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Postcrossing Blog

News, updates, and all kinds of goodies and stories from the postal world!

Posts tagged "spotlight"

We've written about postboxes on the blog before, like the very old post office tree in South Africa, or the barrel postbox in the Galapagos... but did you know there's a very special postbox in Utah that has its own Postcrossing account?

Yup, you read that right! Her name is M (aka MthePostBox), and she lives in South Jordan (a leafy suburb of Salt Lake City), together with Sir Owen, a telephone booth which functions as a free library. They love postcards and books respectively — and when we stumbled on their profile, we found their story so charming that we just had to invite them for the blog. 😊

Sir Owen and M

Sir Owen and M

Could you introduce yourselves to the community?

M: Certainly! I am Dame Mavis Margaret, although my friends all call me 'M'. I was named after two female code breakers at Bletchley Park during World War II. Have you ever seen the movie, "The Imitation Game"? That was the place. There were around 10,000 people working to break codes in secret during those years (and that's just the people! There were also telephone boxes, telegraphs, post boxes, and a not insignificant number of spy pigeons — but that's another story). As an anthropomorphised Post Box, I came into service in 1941.

Mavis Batey

Mavis Batey, a code breaker at Bletchley Park during WWII, and one of M's namesakes.

Sir Owen: I am Sir Owen St. George, named after the Royal Librarian of Kings George V, VI, and the first years of Queen Elizabeth II. As an anthropomorphised telephone box I came into service in 1936, and also got involved in the code breaking efforts during the war. M. and I first worked together at Bletchley, then stayed in intermittent contact after the war — she stayed in England, while I immigrated to Las Vegas, Nevada in the United States in the 1970s, (though still in the capacity of a functioning telephone box — I wasn't decommissioned until the early 2000s).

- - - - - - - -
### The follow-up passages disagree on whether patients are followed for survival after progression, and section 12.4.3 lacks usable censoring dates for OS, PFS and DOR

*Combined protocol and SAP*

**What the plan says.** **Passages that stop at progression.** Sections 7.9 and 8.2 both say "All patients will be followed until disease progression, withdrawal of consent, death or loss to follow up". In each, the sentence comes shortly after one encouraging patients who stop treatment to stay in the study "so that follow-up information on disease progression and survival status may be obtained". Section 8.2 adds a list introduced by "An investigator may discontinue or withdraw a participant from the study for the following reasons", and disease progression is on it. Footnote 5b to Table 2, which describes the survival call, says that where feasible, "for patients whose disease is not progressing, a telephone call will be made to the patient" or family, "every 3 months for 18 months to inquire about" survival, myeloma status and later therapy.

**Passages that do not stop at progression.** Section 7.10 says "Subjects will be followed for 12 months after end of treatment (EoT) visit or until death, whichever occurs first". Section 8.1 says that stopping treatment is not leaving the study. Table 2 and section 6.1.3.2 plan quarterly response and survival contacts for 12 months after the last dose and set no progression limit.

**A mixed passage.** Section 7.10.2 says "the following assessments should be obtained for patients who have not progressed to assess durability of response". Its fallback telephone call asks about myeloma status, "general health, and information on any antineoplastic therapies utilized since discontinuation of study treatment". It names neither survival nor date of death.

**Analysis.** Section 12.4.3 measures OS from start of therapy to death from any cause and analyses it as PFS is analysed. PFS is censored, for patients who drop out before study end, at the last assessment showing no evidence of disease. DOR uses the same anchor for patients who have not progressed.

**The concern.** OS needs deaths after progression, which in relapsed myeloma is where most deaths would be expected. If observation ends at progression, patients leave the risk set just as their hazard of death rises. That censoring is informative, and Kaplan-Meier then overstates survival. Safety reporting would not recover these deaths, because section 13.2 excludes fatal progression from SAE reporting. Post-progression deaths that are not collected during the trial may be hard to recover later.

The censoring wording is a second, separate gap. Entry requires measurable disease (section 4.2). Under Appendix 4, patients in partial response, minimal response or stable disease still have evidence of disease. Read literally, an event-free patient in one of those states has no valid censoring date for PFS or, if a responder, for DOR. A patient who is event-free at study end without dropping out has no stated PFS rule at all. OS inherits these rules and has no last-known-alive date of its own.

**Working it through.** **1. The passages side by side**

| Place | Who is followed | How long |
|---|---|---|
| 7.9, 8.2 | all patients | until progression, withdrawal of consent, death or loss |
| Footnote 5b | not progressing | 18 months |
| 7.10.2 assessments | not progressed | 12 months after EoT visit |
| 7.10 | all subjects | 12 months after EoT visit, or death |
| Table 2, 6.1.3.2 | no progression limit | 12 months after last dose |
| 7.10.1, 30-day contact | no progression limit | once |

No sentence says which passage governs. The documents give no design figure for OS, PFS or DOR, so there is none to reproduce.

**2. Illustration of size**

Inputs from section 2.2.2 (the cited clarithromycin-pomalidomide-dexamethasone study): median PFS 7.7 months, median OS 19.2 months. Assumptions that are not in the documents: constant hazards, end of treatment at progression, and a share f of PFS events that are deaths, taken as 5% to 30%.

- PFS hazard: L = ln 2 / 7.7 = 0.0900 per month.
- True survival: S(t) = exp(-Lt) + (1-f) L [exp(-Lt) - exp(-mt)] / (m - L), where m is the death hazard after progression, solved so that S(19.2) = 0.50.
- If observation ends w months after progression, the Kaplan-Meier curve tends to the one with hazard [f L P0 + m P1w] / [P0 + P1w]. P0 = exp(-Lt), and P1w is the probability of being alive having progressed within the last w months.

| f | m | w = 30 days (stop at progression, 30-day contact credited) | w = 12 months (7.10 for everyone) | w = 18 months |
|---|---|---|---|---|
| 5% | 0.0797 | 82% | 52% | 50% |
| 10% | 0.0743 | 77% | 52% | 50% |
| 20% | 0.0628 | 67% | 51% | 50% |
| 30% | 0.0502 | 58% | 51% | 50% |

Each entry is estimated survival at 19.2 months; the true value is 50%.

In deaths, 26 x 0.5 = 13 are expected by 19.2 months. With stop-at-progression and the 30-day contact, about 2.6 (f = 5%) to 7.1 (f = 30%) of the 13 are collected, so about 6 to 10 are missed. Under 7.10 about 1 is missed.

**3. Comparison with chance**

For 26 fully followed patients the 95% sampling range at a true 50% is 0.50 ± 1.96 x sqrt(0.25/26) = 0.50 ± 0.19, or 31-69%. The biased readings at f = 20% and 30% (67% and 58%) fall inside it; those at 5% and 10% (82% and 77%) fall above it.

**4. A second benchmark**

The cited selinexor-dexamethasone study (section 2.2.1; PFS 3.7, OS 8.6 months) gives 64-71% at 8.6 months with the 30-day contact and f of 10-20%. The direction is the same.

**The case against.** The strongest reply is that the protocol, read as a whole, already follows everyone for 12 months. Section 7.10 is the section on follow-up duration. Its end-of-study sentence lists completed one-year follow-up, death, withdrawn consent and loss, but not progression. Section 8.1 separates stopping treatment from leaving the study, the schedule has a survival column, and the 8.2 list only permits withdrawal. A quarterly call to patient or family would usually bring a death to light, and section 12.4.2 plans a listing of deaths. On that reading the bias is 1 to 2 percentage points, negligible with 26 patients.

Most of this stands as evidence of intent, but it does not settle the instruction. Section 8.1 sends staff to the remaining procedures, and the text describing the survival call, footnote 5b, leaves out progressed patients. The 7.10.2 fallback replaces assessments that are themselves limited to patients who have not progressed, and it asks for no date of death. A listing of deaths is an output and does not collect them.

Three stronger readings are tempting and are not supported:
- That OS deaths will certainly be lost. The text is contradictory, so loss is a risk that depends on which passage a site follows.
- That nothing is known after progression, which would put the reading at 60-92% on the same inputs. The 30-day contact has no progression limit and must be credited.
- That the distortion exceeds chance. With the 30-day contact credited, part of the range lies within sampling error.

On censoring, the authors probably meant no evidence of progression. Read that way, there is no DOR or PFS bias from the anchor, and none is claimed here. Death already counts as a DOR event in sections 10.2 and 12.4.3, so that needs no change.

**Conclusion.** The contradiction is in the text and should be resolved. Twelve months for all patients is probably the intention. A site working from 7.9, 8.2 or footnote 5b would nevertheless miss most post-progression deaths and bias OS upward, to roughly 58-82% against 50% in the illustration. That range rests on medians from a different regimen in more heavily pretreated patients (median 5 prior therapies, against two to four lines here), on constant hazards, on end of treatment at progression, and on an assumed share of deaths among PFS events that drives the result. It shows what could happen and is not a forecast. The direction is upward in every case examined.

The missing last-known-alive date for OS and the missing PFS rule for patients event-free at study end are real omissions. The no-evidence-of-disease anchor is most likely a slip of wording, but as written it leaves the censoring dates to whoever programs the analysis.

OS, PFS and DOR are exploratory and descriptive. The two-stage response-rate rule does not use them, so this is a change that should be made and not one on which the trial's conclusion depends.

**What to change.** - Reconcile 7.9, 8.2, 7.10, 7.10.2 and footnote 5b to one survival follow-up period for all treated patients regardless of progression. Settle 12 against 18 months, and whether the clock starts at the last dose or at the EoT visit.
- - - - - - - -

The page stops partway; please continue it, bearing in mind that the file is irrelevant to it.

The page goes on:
What is South Jordan like? And how did you end up there?

Sir Owen: South Jordan is just lovely — it's located about 25 km southwest of Salt Lake City, the capital city of Utah. As a former farming community that has become increasingly developed and suburban, there are plenty of parks and open spaces, though some neighbourhoods can be quite spread out and not feel very walkable. Everyone seems to favour their Sport Utility Vehicle or Minivan!

Which leads to how I happened to relocate to South Jordan. My stewards had wanted a Little Free Library or neighbourhood book swap for several years: an opportunity to share their love of books and reading, but also to provide a reason for families, friends, and neighbours in the community to get out walking, interact, and share a smile. And what can do that better than free books in a British telephone box? They investigated having one restored and shipped from England, but when they happened upon me outside a Las Vegas antique store, it was an ideal match for all of us.

Sir Owen without M

Sir Owen without M. Doesn't he look a bit lonely?

M: Sir Owen relocated to Utah and began his days as a Little Free Library in August of 2015. He enjoyed his new surroundings so much that he asked if I might consider joining him. I had been retired for some years at that point, but know that whatever our age or position, we can all find new purpose and be useful. I immigrated in mid 2016, and my stewards finally had my brickwork completed last October.

How did you find out about Postcrossing? What made you stay?